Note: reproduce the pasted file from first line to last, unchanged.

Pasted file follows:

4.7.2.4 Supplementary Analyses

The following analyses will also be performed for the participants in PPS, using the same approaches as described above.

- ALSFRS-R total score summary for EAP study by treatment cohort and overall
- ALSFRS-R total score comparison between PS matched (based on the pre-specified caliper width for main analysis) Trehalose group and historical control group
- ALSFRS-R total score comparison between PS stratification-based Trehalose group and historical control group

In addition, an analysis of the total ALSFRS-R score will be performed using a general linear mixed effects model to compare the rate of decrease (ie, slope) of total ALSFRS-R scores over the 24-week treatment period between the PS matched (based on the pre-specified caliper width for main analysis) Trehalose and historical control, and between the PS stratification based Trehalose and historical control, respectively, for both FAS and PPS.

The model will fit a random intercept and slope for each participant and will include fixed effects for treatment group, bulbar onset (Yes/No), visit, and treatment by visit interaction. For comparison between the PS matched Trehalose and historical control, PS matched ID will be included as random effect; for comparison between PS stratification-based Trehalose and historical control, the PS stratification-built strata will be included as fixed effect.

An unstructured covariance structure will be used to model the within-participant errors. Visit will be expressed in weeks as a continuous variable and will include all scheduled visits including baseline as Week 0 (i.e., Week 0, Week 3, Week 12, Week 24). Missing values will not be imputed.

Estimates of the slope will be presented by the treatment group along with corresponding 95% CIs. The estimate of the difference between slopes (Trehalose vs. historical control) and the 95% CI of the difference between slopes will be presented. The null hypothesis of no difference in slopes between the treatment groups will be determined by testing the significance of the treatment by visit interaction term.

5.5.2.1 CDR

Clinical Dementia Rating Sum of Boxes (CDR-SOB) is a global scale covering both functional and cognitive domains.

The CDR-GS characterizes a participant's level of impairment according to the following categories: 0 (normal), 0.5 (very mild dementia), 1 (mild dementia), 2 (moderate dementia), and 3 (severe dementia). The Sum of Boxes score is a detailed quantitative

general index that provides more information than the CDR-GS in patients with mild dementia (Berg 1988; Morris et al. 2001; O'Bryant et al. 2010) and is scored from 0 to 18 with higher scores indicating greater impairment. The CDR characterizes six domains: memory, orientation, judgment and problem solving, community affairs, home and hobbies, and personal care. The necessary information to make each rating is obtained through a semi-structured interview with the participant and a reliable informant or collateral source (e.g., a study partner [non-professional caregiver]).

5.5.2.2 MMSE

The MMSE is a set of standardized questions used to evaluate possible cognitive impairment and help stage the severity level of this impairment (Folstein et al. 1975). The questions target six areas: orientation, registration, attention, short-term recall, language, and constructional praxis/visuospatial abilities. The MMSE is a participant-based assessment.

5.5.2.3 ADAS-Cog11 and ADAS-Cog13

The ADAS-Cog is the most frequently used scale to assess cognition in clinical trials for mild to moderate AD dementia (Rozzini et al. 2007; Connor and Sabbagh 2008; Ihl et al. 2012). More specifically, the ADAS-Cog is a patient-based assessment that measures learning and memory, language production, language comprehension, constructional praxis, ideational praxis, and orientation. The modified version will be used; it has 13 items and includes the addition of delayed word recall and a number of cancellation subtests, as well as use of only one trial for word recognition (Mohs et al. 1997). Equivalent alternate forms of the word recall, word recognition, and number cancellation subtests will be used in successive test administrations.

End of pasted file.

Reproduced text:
4.7.2.4 Supplementary Analyses

The following analyses will also be performed for the participants in PPS, using the same approaches as described above.

- ALSFRS-R total score summary for EAP study by treatment cohort and overall
- ALSFRS-R total score comparison between PS matched (based on the pre-specified caliper width for main analysis) Trehalose group and historical control group
- ALSFRS-R total score comparison between PS stratification-based Trehalose group and historical control group

In addition, an analysis of the total ALSFRS-R score will be performed using a general linear mixed effects model to compare the rate of decrease (ie, slope) of total ALSFRS-R scores over the 24-week treatment period between the PS matched (based on the pre-specified caliper width for main analysis) Trehalose and historical control, and between the PS stratification based Trehalose and historical control, respectively, for both FAS and PPS.

The model will fit a random intercept and slope for each participant and will include fixed effects for treatment group, bulbar onset (Yes/No), visit, and treatment by visit interaction. For comparison between the PS matched Trehalose and historical control, PS matched ID will be included as random effect; for comparison between PS stratification-based Trehalose and historical control, the PS stratification-built strata will be included as fixed effect.

An unstructured covariance structure will be used to model the within-participant errors. Visit will be expressed in weeks as a continuous variable and will include all scheduled visits including baseline as Week 0 (i.e., Week 0, Week 3, Week 12, Week 24). Missing values will not be imputed.

Estimates of the slope will be presented by the treatment group along with corresponding 95% CIs. The estimate of the difference between slopes (Trehalose vs. historical control) and the 95% CI of the difference between slopes will be presented. The null hypothesis of no difference in slopes between the treatment groups will be determined by testing the significance of the treatment by visit interaction term.

5.5.2.1 CDR

Clinical Dementia Rating Sum of Boxes (CDR-SOB) is a global scale covering both functional and cognitive domains.

The CDR-GS characterizes a participant's level of impairment according to the following categories: 0 (normal), 0.5 (very mild dementia), 1 (mild dementia), 2 (moderate dementia), and 3 (severe dementia). The Sum of Boxes score is a detailed quantitative

general index that provides more information than the CDR-GS in patients with mild dementia (Berg 1988; Morris et al. 2001; O'Bryant et al. 2010) and is scored from 0 to 18 with higher scores indicating greater impairment. The CDR characterizes six domains: memory, orientation, judgment and problem solving, community affairs, home and hobbies, and personal care. The necessary information to make each rating is obtained through a semi-structured interview with the participant and a reliable informant or collateral source (e.g., a study partner [non-professional caregiver]).

5.5.2.2 MMSE

The MMSE is a set of standardized questions used to evaluate possible cognitive impairment and help stage the severity level of this impairment (Folstein et al. 1975). The questions target six areas: orientation, registration, attention, short-term recall, language, and constructional praxis/visuospatial abilities. The MMSE is a participant-based assessment.

5.5.2.3 ADAS-Cog11 and ADAS-Cog13

The ADAS-Cog is the most frequently used scale to assess cognition in clinical trials for mild to moderate AD dementia (Rozzini et al. 2007; Connor and Sabbagh 2008; Ihl et al. 2012). More specifically, the ADAS-Cog is a patient-based assessment that measures learning and memory, language production, language comprehension, constructional praxis, ideational praxis, and orientation. The modified version will be used; it has 13 items and includes the addition of delayed word recall and a number of cancellation subtests, as well as use of only one trial for word recognition (Mohs et al. 1997). Equivalent alternate forms of the word recall, word recognition, and number cancellation subtests will be used in successive test administrations.